One of the most prevalent envelope performance problems in buildings is thermal bridging. A very common thermal bridge in the building envelope of mid- and high-rise residential buildings occurs at the balcony slab connection [1
]. These balcony slab connections are commonly not thermally broken, which can lead to poor building thermal performance and increased energy consumption due to increased heat loss in winter and heat gain in summer [3
]. Another problem with balcony slab connections is that cold indoor floor slab surfaces at the building perimeter can contribute to occupant thermal discomfort in winter.
One of the most widely recommended solutions to the balcony slab thermal bridge problem is to introduce thermal breaks [1
] or insulated concrete curbs [10
]. Thermal breaks are thermally insulating elements embedded in the structure that separate the balcony from the floor slab and reduce heat transfer through the connection. Thermal breaks are composed of thermal insulation between concrete slabs and structural reinforcement that is connected to the reinforcement bars in the floor and balcony slabs. The insulation materials typically include extruded polystyrene, expanded polystyrene, or mineral wool, all of which have similar levels of thermal conductivity (i.e., 0.025–0.040 W/m·K) [8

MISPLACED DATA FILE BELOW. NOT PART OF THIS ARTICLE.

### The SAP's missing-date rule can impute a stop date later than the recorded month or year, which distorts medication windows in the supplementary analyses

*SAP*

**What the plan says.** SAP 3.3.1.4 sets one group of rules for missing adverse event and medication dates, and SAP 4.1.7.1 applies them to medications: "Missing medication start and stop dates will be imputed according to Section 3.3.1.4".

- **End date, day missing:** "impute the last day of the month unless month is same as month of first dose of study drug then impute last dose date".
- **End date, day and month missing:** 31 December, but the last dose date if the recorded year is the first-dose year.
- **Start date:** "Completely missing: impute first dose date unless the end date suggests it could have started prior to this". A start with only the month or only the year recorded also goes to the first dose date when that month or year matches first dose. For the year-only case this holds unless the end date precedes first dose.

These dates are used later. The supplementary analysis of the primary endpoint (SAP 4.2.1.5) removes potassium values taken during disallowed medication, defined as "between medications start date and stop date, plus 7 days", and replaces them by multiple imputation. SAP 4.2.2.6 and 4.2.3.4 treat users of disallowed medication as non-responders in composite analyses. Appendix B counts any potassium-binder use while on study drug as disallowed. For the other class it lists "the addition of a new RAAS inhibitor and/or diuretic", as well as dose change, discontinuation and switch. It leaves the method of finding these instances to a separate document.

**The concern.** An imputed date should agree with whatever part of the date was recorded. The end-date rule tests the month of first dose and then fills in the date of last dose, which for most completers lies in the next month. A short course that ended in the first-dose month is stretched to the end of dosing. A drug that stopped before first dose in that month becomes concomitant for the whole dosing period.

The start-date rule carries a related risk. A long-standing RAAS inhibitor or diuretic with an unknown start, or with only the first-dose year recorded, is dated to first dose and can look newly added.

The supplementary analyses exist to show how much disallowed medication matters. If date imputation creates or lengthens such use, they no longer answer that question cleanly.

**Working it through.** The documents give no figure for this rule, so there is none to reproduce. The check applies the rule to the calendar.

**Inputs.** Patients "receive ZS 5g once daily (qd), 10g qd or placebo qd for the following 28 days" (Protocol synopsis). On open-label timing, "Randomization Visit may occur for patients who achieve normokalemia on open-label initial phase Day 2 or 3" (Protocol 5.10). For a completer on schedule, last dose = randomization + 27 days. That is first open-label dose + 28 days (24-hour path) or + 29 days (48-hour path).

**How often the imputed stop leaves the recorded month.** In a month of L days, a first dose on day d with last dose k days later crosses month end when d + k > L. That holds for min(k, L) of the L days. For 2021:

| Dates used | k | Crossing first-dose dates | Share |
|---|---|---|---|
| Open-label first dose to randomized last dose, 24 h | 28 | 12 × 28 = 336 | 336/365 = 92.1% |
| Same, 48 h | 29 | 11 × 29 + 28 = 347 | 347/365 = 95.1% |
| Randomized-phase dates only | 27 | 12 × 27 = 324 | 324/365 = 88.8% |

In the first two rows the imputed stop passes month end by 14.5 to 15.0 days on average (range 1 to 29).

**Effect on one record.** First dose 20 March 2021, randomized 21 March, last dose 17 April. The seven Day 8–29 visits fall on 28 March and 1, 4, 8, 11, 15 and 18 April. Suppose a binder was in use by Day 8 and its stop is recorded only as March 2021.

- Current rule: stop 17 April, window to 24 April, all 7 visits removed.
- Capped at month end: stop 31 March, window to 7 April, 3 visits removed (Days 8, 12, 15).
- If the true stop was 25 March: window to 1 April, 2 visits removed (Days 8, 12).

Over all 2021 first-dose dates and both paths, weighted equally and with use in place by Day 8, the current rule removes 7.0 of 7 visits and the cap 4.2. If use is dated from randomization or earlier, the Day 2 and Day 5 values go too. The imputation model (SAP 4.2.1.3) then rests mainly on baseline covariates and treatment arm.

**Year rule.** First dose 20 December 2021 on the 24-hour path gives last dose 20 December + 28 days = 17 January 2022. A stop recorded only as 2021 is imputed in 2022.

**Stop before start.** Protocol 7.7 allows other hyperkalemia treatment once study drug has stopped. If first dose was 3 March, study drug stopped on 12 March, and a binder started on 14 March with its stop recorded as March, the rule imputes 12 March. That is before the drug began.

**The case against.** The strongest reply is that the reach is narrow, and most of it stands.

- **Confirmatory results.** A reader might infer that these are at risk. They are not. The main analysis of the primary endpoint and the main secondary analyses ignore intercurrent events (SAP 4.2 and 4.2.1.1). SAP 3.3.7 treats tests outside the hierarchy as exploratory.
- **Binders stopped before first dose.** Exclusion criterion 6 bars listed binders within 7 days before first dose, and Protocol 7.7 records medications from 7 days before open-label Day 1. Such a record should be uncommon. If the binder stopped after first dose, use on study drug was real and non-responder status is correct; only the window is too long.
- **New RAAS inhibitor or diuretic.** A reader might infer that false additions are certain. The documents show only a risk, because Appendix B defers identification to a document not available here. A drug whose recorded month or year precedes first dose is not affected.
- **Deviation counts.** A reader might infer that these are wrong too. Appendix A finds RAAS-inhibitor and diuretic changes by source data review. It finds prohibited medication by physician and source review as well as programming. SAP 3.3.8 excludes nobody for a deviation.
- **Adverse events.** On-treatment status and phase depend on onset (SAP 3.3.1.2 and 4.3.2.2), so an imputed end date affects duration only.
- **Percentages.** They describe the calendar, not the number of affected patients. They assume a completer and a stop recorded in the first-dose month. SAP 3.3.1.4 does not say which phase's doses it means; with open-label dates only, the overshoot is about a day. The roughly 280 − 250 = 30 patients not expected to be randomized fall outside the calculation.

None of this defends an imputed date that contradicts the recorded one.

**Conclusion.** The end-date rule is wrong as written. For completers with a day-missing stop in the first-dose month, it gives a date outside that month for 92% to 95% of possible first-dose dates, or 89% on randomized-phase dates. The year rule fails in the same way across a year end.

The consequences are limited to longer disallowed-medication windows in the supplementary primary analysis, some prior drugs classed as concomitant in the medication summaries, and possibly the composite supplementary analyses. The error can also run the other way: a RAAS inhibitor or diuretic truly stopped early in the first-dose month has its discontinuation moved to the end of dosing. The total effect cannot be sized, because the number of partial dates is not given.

]. Structural reinforcement can be made of regular rebar steel or stainless steel that is less thermally conductive. Thermal breaks do not completely stop heat transfer through the balcony connection (i.e., high rates of heat transfer can still occur through the metal reinforcement, which can occupy 10%–20% of the cross-sectional area [4
]), but they can substantially reduce heat transfer through the remaining 80%–90% of the concrete slab area. The thermal break performance is affected by the reinforcement bar diameter, the number of structural elements, the exterior wall U-value, and the size of balcony slabs. Some research has also been conducted to date on increasing thermal break performance through the use of aramid fiber [9
] and fiber-reinforced polymer [11
] structural reinforcement that is less thermally conductive than stainless steel reinforcement.
While using balcony thermal breaks is a common energy-efficiency strategy in Europe and Canada, it is relatively new in the United States market. Numerous studies of the effects of balcony thermal breaks have been conducted using simulation-based approaches, while a smaller number have utilized experimental measurements under controlled conditions, for example, using a hot-box apparatus.